I've spent the better part of my spare brain power this week on my quest to find a grueling, physically and mentally demanding task to ameliorate my mid-life crisis. (Or at least give me something else to focus on.) I imagine Peter has gotten sick of my bizarre texts (Want to walk across Alaska?) as he has tactfully ignored all of them.
Finding a challenge I could complete safely by myself that would require sufficient endurance to satisfy my requirements was tough. One of the ideas I kept coming back to was running a marathon. I'm a long-distance runner trapped in a penguin's body and I love running. But it felt like a cheat - I've already done two marathons. I know I can do a marathon.
Then I remembered one of my co-workers who ran the Connemarra Half-Marathon last year. I remembered there was also a marathon. I remember the co-worker saying that the course was incredibly challenging - very hilly.
Both my marathons were in Chicago, where the course is as flat a course as you will ever find. There is one small incline, near the end, which is actually just the on-ramp onto Lake Shore Drive. Running a hilly marathon would be a new and difficult experience. I find hills extraordinarily difficult, since I'm not mentally accustomed to having to exert extra effort randomly throughout a run.
Not only have I never run a hilly marathon, I've also never trained for a marathon entirely alone. Although I did all my short mid-week runs alone, my long runs were always done in the company of my running group, which was organised by the Chicago-Area Runners Association as part of their excellent marathon training program.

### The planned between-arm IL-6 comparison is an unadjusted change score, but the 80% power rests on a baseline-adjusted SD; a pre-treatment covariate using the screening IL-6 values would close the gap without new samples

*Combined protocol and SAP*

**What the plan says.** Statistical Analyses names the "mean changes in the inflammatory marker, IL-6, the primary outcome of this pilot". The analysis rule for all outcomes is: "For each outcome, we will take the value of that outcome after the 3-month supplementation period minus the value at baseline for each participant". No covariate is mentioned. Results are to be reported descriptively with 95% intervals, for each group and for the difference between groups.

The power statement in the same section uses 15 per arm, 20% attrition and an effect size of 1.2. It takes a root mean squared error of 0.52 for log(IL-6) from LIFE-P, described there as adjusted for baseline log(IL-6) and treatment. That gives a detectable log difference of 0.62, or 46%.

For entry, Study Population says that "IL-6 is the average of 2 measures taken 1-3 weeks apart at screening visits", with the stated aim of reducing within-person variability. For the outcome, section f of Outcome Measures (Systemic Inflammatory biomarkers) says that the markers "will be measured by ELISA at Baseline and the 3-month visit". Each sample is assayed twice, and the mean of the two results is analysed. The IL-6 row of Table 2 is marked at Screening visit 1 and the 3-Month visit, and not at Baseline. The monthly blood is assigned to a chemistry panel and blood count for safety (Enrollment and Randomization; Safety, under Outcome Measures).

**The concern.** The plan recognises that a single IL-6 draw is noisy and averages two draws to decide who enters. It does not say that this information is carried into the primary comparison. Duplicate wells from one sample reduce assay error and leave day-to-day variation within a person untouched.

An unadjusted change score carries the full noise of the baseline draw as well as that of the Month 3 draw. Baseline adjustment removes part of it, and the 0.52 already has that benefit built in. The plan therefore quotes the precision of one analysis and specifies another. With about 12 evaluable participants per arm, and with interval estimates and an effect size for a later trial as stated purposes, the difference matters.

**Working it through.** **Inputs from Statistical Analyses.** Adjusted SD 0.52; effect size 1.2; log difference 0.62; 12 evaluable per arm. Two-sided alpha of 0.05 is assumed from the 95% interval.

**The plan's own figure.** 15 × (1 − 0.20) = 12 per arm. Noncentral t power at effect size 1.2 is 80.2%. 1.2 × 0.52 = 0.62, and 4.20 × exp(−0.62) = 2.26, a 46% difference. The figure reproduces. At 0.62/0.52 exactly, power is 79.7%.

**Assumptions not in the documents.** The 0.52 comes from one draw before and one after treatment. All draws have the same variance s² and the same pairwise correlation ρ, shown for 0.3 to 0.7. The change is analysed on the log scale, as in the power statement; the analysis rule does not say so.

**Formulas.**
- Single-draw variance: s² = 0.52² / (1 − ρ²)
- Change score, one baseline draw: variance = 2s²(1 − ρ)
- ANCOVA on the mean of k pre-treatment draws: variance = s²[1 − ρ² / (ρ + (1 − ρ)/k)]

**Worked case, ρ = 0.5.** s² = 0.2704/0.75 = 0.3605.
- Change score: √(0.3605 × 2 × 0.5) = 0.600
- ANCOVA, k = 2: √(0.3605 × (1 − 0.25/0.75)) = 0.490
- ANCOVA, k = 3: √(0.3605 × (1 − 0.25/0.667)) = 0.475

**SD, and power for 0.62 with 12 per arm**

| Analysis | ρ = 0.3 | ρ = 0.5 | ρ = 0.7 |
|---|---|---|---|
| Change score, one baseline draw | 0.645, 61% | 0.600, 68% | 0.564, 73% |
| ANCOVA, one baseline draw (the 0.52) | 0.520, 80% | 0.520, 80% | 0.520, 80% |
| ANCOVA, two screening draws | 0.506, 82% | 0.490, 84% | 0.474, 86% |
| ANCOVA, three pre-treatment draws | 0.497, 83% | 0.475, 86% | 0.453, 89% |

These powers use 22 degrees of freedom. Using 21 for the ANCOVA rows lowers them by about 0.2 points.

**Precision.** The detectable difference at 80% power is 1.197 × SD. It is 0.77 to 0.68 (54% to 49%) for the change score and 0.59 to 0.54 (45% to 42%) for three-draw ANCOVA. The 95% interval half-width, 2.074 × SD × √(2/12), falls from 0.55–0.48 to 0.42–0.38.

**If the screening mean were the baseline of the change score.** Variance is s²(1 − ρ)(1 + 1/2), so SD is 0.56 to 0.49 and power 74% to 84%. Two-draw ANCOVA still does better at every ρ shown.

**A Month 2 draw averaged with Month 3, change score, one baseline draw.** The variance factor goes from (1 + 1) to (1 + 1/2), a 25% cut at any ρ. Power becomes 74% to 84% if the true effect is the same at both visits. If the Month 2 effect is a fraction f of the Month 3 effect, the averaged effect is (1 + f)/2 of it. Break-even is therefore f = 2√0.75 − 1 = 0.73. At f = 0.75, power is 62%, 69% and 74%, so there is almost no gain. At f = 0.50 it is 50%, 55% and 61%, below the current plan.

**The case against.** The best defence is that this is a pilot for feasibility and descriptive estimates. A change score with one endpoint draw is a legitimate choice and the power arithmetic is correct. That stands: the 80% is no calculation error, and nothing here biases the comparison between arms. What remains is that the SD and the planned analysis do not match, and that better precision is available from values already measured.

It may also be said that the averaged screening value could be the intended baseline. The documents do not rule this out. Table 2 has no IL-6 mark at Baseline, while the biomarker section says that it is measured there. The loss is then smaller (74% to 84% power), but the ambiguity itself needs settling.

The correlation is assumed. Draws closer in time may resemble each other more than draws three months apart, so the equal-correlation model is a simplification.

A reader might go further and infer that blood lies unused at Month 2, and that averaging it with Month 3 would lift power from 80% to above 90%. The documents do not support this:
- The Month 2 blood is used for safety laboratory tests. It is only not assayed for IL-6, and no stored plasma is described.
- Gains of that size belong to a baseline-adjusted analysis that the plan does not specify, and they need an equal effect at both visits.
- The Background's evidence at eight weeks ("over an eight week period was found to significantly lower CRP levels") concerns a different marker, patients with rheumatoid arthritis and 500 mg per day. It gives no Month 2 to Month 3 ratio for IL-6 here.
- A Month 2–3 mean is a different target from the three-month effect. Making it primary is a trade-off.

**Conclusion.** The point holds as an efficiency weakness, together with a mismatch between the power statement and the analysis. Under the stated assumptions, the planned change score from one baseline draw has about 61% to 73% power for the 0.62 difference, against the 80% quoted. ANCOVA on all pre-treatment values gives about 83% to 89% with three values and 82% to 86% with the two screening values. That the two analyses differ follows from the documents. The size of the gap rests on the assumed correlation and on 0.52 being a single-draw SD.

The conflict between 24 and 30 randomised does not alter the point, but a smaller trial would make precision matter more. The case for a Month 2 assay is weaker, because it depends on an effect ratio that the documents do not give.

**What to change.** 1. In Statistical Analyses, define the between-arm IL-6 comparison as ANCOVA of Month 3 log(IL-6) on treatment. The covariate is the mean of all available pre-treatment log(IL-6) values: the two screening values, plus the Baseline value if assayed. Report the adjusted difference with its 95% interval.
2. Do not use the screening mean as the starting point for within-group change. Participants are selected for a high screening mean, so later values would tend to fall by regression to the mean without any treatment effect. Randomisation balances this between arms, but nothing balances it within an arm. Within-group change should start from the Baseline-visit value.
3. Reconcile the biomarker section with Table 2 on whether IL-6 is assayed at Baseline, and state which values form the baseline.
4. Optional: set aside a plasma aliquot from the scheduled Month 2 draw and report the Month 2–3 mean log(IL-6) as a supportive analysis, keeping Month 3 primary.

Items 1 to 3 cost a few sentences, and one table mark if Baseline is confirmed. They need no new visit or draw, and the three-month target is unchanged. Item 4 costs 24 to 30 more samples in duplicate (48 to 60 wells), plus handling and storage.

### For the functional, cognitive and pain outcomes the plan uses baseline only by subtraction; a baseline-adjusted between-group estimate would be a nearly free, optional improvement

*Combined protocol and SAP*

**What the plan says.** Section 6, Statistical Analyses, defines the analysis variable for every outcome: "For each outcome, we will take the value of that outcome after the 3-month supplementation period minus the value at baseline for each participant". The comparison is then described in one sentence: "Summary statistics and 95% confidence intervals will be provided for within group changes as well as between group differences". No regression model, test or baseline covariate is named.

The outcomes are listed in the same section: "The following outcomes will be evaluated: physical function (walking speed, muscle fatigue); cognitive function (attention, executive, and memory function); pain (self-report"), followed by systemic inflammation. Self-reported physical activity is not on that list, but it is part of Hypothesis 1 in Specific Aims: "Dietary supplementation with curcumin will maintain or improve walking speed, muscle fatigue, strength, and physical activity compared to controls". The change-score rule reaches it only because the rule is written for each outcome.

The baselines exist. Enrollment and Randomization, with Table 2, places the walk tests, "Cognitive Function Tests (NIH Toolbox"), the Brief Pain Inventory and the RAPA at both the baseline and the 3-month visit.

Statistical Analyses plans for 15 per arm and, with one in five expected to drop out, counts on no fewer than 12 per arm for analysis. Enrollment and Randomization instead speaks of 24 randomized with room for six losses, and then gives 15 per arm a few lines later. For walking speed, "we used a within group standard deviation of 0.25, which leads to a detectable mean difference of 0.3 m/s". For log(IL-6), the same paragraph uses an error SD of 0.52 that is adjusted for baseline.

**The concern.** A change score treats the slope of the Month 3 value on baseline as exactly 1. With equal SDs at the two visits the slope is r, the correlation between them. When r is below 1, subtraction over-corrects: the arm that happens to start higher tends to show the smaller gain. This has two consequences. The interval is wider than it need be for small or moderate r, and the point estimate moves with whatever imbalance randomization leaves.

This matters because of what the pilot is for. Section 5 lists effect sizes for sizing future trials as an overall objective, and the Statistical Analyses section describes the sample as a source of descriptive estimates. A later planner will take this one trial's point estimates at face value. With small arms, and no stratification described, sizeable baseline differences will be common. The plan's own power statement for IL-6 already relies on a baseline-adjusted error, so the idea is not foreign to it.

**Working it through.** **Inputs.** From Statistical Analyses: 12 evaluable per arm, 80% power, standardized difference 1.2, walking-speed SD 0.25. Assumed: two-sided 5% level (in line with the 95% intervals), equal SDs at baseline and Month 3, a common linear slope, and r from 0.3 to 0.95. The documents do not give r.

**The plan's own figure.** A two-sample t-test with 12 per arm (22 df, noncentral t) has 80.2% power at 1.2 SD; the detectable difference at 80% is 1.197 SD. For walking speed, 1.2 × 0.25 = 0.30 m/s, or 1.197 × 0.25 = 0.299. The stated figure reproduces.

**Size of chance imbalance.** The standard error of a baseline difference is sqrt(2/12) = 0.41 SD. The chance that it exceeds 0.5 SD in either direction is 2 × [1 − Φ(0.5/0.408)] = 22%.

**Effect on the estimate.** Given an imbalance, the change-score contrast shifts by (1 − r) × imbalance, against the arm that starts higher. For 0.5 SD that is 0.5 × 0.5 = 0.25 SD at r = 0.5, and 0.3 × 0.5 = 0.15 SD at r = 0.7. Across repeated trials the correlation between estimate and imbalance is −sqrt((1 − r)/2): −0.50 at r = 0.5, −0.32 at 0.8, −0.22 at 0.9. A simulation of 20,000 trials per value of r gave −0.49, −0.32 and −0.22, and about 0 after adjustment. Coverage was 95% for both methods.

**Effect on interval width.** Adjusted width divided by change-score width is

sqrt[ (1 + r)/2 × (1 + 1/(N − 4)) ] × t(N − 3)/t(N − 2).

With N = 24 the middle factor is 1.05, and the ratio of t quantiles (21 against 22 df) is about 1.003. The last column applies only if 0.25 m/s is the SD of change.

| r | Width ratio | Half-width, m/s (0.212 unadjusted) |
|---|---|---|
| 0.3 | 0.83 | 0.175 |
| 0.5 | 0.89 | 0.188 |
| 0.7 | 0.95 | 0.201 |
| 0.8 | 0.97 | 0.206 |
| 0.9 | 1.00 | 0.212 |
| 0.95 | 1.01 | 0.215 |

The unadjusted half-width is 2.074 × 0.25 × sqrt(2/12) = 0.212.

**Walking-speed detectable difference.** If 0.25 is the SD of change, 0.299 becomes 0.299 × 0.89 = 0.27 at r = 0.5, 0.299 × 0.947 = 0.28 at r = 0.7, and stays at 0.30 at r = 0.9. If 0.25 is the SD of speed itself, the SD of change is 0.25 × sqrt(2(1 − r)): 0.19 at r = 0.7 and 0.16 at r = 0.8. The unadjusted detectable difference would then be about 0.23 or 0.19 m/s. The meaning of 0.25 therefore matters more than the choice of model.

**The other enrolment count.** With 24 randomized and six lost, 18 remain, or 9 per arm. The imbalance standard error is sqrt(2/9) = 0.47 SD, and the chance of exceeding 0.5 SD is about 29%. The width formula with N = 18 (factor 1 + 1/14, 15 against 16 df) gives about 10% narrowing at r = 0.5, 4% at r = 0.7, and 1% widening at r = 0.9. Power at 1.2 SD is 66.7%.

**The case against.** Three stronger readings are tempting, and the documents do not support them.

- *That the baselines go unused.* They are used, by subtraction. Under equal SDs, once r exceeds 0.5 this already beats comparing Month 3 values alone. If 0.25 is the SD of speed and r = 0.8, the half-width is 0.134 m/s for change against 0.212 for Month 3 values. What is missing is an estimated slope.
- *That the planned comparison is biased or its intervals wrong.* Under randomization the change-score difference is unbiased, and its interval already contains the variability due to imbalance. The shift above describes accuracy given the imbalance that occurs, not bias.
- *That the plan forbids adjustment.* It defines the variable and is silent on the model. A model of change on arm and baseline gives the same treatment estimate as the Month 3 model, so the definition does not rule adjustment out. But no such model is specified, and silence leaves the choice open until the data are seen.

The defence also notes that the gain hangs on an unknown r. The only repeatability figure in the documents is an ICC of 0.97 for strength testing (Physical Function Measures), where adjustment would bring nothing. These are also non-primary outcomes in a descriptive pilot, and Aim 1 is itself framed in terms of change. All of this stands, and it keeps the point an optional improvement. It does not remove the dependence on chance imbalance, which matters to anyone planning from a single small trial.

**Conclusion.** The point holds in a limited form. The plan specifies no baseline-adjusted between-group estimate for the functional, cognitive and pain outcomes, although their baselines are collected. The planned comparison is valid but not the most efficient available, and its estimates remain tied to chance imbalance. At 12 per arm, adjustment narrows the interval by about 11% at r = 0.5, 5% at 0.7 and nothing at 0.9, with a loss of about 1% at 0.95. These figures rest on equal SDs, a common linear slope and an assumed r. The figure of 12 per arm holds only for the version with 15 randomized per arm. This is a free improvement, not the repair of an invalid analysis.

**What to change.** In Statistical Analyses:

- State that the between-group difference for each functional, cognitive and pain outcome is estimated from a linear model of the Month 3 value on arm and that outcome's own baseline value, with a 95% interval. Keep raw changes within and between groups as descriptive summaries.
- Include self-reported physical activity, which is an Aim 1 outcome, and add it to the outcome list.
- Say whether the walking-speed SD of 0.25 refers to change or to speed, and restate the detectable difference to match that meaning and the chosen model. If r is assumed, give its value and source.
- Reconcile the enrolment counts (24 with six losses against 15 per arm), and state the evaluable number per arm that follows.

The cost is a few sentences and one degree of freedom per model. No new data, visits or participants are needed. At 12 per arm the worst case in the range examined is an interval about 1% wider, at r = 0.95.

So it seemed as though a marathon, under the right circumstances, could meet my requirements. The Connemarra Marathon web site didn't have a course map, but it did have a route analysis, so I decided to check that out. One look at the jagged peaks and infrequent valleys, culminating in a steep monster of a hill and I was a goner - I'd finally found my challenge.
The best part is the timing. Camogie is essentially over for the year and won't start back up until next April. The Connemarra Marathon is the 6th of April. I have about 10 weeks to build up a fitness base and lose some weight before I need to start training in the last week of November. (Which means I will also be able to finish NaNoWriMo without worrying about getting in long runs.) And I'll be training during the Christmas, so I will have an excuse for eating festive treats. Plus, my Thanksgiving trip to Ohio will allow me to stock up on shoes, Gu, and comfy running shorts at a friendly neighbourhood running store. (Although I wish I were going to Chicago so I could go to Fleet Feet. I miss those guys.)
The downside, of course, is training through the winter. Finding the daylight to run on the days I work and dealing with the inevitable bad weather will be challenges in and of themselves.
I'm excited and eager to start. I'm also relieved that I've struck on an idea that satisfies my requirements. And I know Peter is relieved that he won't have to hear about walking through Alaska or kayaking the length of the Nile or biking across the Outback. At least until the next mid-life crisis strikes.